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Federal Government

Low-Income Women's Access to Family Planning

Title X of the Public Health Service Act provides federal grant money to family-planning clinics that provide comprehensive reproductive-health services to low-income women, uninsured women, and women who fail to qualify for Medicaid.  For many women, Title X clinics provide the only basic health care that they receive.

Each year, approximately 5 million young and low-income women and men receive basic health care through the 4,500 clinics nationwide receiving Title X funds.  Grants are administrated through state health departments or regional umbrella agencies which subcontract to local agencies.

Besides providing contraceptive methods, counseling, and education, family-planning clinics offer many other reproductive-health services.  They provide screening for breast cancer, cervical cancer, and sexually transmitted diseases; Pap tests; breast and pelvic exams; hypertension and blood-pressure measurement; as well as prenatal, postpartum and well-baby care.

The Title X program also sponsors continuing-education programs for family-planning clinicians each year. In addition, the program maintains a clearinghouse for information and educational materials on family planning and reproductive health, and supports a research program which focuses on family-planning service delivery improvements.   Office of Population Affairs (OPA), U.S. Department of Health and Human Services (HHS), Office of Family Planning, at http://opa.osophs.dhhs.gov/titlex/ofp.html (last visited June 17, 2011).

Women with incomes at or below the poverty level receive fully subsidized services; women with incomes between 100-250 percent of the poverty level are charged on a sliding scale; and women with incomes over 250 percent of poverty must be charged full fees.  AGI, Issues in Brief:  Title X ad the U.S. Family Planning Effort, at 2 & 4; see also 45 Fed. Reg. 108 (1980) (codified at 42 C.F.R. § 59.5(7), (8), § 59.2).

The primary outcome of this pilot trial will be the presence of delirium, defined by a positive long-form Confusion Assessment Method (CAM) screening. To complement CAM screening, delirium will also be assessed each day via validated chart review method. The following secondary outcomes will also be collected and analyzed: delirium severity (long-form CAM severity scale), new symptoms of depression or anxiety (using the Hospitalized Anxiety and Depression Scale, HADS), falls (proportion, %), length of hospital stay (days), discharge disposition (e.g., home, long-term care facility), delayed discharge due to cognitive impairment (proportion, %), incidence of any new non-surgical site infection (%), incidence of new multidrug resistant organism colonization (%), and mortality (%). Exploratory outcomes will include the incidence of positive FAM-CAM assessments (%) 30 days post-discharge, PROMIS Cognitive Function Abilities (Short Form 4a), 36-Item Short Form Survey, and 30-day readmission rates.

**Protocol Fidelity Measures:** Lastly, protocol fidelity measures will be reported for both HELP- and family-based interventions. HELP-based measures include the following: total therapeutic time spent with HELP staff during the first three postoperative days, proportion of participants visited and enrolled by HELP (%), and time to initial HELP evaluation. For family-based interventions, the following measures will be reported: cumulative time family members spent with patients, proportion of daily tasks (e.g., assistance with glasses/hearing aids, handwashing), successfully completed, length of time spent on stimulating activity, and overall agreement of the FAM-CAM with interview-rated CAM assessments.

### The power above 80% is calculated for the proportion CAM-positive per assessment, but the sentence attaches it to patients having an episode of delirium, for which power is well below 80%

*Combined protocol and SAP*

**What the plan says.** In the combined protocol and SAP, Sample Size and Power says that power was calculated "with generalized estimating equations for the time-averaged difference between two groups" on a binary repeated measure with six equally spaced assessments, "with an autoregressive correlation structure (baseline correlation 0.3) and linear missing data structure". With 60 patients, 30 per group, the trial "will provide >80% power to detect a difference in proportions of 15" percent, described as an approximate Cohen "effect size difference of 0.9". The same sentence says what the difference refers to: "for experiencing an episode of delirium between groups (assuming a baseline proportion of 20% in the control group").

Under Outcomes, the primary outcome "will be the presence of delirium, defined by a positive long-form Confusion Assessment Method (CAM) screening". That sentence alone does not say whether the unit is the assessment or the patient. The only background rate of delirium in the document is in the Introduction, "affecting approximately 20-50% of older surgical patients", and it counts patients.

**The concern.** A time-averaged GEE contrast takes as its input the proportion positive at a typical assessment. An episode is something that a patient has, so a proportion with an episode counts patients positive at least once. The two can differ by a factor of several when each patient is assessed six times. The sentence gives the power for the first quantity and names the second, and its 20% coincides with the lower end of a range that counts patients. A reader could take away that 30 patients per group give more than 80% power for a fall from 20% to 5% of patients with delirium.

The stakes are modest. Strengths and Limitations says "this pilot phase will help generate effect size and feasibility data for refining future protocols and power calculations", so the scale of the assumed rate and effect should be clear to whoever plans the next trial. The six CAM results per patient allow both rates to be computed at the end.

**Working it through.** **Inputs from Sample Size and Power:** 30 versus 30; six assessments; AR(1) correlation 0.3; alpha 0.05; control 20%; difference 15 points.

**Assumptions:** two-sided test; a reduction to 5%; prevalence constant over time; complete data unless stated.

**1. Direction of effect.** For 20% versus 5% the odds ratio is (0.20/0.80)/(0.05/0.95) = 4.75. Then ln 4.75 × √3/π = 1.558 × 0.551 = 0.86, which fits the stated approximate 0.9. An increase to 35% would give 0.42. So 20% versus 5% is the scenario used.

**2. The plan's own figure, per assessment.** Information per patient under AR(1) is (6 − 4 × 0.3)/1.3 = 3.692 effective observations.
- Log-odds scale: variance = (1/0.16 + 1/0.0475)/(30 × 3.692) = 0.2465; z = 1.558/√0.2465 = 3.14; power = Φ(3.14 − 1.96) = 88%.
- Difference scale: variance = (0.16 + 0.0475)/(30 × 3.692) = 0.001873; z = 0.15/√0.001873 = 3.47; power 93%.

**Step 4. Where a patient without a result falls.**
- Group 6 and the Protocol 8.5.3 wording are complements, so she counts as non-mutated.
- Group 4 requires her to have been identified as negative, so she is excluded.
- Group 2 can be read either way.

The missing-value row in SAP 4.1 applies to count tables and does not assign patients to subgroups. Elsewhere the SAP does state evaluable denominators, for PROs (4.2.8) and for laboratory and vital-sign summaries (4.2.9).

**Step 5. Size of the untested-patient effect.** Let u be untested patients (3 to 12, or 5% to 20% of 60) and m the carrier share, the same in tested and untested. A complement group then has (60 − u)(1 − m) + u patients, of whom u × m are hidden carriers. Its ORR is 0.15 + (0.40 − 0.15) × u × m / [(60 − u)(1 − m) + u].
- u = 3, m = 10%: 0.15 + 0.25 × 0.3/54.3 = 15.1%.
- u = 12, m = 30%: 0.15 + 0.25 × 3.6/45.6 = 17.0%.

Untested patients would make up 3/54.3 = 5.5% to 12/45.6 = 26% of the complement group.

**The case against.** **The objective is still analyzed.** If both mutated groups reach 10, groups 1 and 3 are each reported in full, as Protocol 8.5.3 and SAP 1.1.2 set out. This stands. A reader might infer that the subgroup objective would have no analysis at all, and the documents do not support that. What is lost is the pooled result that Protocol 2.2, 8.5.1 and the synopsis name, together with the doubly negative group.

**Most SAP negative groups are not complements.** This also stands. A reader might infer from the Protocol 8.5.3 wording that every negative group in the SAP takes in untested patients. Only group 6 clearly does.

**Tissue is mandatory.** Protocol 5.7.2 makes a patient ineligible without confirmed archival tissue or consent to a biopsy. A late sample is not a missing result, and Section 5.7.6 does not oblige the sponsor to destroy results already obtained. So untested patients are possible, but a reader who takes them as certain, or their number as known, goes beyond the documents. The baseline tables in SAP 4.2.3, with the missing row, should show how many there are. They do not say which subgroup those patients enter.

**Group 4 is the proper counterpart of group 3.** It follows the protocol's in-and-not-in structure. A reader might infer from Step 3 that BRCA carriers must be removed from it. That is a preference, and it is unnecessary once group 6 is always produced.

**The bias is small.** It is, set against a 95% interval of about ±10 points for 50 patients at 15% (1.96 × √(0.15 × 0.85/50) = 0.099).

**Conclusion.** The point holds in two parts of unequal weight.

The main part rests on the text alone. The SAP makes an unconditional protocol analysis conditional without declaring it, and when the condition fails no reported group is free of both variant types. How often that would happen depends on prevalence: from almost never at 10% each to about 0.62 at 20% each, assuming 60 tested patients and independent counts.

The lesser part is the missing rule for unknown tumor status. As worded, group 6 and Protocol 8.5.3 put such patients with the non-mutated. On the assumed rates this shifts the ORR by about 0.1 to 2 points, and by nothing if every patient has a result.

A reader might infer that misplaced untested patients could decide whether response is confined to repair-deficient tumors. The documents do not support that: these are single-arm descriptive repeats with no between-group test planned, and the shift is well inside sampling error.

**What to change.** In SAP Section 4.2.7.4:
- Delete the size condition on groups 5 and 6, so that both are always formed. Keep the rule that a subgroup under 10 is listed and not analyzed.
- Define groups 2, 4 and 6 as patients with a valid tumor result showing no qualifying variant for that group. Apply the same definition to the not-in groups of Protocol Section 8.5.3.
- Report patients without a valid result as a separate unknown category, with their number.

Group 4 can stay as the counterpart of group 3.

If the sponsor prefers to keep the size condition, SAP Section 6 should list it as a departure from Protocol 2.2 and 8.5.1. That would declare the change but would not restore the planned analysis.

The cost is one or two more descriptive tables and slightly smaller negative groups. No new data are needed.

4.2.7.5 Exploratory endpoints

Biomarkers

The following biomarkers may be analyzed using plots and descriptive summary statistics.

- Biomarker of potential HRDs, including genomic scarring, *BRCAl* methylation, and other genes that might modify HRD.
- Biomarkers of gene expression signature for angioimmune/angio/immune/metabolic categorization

Moreover, under the Affordable Care Act (ACA), states, at their own option, may extend Medicaid family-planning coverage to more women through a State Plan Amendment (SPA). A SPA, which does not require prior federal approval, allows states to improve access to family-planning care by amending their state Medicaid plans to create a new eligibility group of low-income individuals.  As a result, women who otherwise would not qualify for the Medicaid program are eligible for Medicaid family-planning services. P.L. 111-148, 111th Cong. (2010) § 2303.  States may also apply for and obtain waivers from the federal government to expand eligibility for Medicaid-funded family-planning care. 42 U.S.C. 1315.

Additionally, the ACA, through a provision known as the Women's Health Amendment, requires all newly issued insurance plans to cover women's family-planning care, including all Food and Drug Administration-approved contraceptive methods, without copayments or deductibles.  This recently adopted policy eliminates financial barriers to contraception for insured low- and middle-income women. 45 CFR Part 147.



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